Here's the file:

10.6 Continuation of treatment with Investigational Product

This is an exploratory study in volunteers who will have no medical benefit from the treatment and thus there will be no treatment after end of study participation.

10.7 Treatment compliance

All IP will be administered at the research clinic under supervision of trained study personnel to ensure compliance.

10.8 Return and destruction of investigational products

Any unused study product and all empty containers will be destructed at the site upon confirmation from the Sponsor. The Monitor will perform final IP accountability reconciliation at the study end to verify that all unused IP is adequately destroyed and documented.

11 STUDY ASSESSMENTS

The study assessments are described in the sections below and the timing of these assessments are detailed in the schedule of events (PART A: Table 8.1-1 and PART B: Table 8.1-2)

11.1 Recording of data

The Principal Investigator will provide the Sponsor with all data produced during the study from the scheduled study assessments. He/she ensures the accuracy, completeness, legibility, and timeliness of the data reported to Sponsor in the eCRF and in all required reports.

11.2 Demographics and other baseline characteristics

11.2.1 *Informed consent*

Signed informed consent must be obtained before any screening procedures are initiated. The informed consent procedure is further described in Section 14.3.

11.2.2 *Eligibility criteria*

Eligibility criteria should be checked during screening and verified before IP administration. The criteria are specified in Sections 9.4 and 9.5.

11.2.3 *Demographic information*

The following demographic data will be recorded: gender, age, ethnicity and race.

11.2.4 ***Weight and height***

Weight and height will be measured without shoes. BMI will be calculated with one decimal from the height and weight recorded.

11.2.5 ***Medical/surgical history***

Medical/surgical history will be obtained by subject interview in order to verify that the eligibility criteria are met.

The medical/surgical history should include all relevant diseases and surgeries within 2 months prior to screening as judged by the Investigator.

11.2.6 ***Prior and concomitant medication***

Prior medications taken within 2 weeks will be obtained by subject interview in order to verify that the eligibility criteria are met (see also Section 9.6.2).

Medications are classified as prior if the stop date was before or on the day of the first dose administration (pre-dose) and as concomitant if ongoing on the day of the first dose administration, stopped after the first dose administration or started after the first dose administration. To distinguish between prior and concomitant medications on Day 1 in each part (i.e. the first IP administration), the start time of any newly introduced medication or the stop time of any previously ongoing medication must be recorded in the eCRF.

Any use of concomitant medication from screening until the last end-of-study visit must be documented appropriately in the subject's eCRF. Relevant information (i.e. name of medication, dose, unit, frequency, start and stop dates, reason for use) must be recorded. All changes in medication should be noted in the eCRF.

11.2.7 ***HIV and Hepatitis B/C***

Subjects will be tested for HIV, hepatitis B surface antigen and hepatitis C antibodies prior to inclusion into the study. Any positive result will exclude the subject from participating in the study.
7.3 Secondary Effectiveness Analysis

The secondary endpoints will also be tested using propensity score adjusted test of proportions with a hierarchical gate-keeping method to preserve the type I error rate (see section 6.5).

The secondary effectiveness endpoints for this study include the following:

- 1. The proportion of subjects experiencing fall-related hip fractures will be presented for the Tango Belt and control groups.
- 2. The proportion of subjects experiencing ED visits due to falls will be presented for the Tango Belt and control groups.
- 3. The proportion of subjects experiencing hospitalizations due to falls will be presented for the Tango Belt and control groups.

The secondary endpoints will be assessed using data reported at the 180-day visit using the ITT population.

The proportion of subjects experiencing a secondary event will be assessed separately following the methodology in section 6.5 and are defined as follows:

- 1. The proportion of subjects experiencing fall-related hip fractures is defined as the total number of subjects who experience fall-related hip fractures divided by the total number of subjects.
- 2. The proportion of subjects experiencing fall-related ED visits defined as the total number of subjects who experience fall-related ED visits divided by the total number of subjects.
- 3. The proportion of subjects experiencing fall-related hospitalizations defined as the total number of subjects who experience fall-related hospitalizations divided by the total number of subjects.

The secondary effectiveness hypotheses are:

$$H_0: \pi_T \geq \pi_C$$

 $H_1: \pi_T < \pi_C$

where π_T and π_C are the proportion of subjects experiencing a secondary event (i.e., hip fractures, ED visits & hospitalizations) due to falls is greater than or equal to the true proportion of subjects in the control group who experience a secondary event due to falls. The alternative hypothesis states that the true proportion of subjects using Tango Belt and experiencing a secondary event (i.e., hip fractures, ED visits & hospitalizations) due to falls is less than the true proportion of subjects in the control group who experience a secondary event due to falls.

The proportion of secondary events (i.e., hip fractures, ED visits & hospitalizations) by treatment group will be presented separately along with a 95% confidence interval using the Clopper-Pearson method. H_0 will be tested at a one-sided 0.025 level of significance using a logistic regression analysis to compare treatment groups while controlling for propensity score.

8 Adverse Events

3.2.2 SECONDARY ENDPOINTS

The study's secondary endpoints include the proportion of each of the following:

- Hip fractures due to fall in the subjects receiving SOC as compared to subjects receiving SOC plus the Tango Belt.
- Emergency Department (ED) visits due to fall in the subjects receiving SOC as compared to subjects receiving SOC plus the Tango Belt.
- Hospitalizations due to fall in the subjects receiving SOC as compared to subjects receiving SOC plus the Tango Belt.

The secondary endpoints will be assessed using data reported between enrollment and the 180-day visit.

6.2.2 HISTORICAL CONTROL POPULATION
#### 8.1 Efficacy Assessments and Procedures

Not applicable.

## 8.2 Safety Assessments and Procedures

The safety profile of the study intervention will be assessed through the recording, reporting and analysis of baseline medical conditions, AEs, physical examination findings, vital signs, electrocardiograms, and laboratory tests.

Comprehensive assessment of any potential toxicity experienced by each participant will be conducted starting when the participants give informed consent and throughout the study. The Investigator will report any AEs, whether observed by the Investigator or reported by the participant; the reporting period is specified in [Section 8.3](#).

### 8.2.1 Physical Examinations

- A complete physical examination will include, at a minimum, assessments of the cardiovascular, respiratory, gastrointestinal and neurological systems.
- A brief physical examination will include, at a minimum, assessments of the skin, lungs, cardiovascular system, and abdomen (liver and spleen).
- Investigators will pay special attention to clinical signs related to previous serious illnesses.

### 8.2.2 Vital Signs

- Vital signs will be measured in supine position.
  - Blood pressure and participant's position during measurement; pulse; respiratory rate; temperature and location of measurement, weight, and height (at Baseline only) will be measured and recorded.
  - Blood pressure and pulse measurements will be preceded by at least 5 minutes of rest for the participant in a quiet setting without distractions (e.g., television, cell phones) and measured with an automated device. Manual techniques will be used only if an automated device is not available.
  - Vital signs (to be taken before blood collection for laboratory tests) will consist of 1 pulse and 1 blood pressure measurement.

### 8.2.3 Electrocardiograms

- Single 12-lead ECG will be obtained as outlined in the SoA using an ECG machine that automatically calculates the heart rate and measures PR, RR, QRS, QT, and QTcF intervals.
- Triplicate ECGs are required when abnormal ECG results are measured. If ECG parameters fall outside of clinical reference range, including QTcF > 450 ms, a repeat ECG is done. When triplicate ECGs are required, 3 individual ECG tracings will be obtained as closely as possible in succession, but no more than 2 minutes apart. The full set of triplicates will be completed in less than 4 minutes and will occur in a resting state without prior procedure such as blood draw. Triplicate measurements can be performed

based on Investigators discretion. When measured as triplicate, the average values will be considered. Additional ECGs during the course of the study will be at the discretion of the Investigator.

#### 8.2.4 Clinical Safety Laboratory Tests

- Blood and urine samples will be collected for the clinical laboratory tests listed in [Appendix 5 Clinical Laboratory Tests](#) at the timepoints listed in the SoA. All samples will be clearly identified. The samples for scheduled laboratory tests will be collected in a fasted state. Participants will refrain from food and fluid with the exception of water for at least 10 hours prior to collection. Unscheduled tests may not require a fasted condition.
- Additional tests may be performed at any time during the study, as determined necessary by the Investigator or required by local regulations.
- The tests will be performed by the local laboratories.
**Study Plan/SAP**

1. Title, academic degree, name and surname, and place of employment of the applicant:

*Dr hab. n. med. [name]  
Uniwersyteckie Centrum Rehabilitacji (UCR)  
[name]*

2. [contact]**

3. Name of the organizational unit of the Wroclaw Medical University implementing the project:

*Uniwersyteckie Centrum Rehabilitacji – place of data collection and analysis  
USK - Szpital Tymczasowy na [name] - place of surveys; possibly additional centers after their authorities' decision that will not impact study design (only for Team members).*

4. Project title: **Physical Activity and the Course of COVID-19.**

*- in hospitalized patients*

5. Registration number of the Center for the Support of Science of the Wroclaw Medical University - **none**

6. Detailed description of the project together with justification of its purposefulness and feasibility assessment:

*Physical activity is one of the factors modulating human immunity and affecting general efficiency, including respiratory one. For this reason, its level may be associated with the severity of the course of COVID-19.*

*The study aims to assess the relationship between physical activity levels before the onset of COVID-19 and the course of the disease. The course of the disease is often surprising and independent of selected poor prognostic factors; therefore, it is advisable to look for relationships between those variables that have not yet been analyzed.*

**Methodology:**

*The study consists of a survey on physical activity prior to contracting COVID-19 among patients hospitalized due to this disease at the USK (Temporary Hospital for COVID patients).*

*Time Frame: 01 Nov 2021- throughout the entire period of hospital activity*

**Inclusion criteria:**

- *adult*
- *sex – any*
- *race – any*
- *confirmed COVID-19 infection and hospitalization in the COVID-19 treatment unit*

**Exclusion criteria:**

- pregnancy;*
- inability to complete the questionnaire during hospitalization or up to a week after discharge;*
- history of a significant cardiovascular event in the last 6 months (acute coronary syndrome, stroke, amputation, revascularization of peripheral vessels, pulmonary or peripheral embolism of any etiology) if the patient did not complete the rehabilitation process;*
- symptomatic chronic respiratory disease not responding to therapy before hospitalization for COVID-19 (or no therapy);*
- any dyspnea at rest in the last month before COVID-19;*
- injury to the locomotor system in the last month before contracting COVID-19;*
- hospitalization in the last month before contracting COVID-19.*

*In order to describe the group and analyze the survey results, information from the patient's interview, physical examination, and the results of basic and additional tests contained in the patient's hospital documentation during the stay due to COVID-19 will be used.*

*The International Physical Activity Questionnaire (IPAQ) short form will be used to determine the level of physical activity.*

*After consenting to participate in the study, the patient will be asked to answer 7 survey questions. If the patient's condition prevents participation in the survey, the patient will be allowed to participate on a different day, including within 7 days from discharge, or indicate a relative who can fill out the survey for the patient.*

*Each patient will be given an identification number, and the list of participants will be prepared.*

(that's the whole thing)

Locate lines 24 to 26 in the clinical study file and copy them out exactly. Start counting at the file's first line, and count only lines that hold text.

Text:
Prior medications taken within 2 weeks will be obtained by subject interview in order to verify that the eligibility criteria are met (see also Section 9.6.2).

Medications are classified as prior if the stop date was before or on the day of the first dose administration (pre-dose) and as concomitant if ongoing on the day of the first dose administration, stopped after the first dose administration or started after the first dose administration. To distinguish between prior and concomitant medications on Day 1 in each part (i.e. the first IP administration), the start time of any newly introduced medication or the stop time of any previously ongoing medication must be recorded in the eCRF.

Any use of concomitant medication from screening until the last end-of-study visit must be documented appropriately in the subject's eCRF. Relevant information (i.e. name of medication, dose, unit, frequency, start and stop dates, reason for use) must be recorded. All changes in medication should be noted in the eCRF.